Pyroelectric crystals have been found to be much superior to pyroelectric PVF2 films since the plastic film is flimsy and easily damaged. The output for a given area PVF2 sensor is much less than for crystal types. Liu, in U.S. Pat. No. 3,816,750, discloses a series opposing connected differential sensor utilizing a polarized crystal which, although producing a higher output than the PVF2 type, suffers from the reduction in sensitivity common to this connection. As is well known, the resistivitiy of the inorganic pyroelectric crystals is very high. When the common electrode is left floating, electrostatic charges can build up on one or the other element which can cause random noise and biasing problems when directly coupled to field effect transistor (FET) type amplifiers.
It is also known in the prior art to connect two pyroelectric sensors in parallel opposition. Such connection will also reject signals produced by radiation common to both elements and has the advantage of a much higher sensitivity and output when only one sensor is energized. Such units also are free of the static build up problem. Typical of this type of device are the structures disclosed in U.S. Pat. No. 3,877,308 to Taylor and of McHenry in U.S. Pat. No. 3,453,432. Each disclosures a pyroelectric radiation detector having at least two parallel opposed connected sensors. McHenry teaches one sensor especially adapted to detect incoming radiation and the second sensor shielded from incoming radiation such that the pair of sensors will be compensated for environmental temperature changes.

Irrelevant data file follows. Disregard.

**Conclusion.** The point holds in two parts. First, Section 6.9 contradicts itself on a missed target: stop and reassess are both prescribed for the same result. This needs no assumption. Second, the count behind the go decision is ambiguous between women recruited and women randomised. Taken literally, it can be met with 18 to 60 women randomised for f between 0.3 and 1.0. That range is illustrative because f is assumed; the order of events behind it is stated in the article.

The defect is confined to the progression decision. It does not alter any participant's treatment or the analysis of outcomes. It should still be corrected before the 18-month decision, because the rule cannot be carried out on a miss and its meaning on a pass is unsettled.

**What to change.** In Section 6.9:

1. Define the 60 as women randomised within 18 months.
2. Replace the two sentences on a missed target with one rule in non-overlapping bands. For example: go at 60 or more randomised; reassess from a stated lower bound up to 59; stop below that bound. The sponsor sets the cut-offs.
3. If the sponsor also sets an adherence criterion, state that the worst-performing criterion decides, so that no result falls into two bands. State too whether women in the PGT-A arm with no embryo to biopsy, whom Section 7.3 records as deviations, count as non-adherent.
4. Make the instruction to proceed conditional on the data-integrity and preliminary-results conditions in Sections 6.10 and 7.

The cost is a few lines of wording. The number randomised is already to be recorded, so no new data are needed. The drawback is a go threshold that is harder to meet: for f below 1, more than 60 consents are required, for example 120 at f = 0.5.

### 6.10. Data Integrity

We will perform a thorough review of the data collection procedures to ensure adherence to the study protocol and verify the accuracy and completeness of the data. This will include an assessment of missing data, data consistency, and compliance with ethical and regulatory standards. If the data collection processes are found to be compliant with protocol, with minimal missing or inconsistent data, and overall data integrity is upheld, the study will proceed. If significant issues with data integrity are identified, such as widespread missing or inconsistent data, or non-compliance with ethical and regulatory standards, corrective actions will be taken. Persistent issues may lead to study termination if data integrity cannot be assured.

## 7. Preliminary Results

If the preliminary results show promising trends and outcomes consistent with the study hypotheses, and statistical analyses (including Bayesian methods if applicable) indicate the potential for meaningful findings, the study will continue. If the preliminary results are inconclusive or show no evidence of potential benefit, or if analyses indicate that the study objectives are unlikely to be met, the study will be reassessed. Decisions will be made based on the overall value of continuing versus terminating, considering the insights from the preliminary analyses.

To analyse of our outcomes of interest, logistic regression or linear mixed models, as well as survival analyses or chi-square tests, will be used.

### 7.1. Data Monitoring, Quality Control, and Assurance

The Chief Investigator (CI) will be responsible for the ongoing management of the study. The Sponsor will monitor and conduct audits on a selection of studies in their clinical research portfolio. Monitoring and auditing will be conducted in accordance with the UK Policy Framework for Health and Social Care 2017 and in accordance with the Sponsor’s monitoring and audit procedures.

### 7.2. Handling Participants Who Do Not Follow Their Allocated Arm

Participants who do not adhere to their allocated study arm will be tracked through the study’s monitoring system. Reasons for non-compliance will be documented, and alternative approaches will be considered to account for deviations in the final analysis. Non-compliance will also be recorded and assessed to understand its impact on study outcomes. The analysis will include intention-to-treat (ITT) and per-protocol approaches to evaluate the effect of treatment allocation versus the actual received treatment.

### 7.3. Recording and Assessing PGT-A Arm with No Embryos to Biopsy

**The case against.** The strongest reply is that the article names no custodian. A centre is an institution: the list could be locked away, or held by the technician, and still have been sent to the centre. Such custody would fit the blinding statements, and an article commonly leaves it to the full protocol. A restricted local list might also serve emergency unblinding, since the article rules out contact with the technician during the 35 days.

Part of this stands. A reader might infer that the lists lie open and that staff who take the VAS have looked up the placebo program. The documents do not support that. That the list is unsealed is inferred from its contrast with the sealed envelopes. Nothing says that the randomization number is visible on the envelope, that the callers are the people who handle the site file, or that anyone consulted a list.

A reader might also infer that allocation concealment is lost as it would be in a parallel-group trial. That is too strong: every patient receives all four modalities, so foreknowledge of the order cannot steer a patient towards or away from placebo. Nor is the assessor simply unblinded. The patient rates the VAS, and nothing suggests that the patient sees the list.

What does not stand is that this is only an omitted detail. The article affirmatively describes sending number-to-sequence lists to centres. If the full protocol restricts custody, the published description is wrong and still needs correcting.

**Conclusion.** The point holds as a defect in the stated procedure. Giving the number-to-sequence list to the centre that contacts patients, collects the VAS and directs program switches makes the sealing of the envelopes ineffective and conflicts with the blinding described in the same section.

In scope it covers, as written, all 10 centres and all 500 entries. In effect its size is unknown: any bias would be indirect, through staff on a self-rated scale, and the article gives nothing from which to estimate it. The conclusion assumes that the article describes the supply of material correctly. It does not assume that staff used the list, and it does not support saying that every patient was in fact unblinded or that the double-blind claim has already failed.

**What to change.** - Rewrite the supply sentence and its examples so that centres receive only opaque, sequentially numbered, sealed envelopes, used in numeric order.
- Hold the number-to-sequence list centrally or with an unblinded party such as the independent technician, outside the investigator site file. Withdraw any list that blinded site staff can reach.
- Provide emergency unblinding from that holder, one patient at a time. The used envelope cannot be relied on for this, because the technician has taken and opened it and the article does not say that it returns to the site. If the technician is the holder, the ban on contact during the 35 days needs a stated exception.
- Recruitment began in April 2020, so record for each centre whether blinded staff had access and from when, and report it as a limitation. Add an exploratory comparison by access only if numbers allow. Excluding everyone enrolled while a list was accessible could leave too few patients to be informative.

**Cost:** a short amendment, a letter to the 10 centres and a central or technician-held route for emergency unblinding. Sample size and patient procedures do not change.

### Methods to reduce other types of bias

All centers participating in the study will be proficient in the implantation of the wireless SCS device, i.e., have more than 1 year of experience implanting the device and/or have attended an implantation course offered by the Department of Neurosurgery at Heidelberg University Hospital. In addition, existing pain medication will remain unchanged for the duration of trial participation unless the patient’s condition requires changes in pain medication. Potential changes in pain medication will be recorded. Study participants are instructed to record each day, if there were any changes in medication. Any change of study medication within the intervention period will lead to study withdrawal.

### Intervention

A basic problem with all pyroelectric detectors, either crystal or plastic film, is that they also tend to be piezoelectric as well as pyroelectric. False signals can be generated due to vibration or other bending forces applied to such sensors. This characteristic can result in false alarms in intrusion detection applications.
The mounting of pyroelectric crystals introduces problems when good low frequency response is required. For example, the McHenry differential detector is mounted on a heat sink. When a slowly varying thermal radiation is incident on the McHenry sensor, an initial temperature gradient will occur across the crystal, but, due to the very high heat conductivity of the crystal, heat will flow into the heat sink, greatly reducing the gradient and therefore the output voltage. Taylor discloses only a sensor and does not consider the mounting problem. As previously mentioned, it is not desirable to utilize a single crystal having dual electrodes since the common mode created by heat flow from one element to the other reduces sensitivity. However, the use of two separate detectors in a differential sensor introduces the problem of false signals due to vibrations and the piezoelectric effect. Thus, there is a need for a high output differential thermal radiation sensor having common mode cancellation for both pyroelectric and piezoelectric signals and that will be sensitive to slowly varying thermal radiation.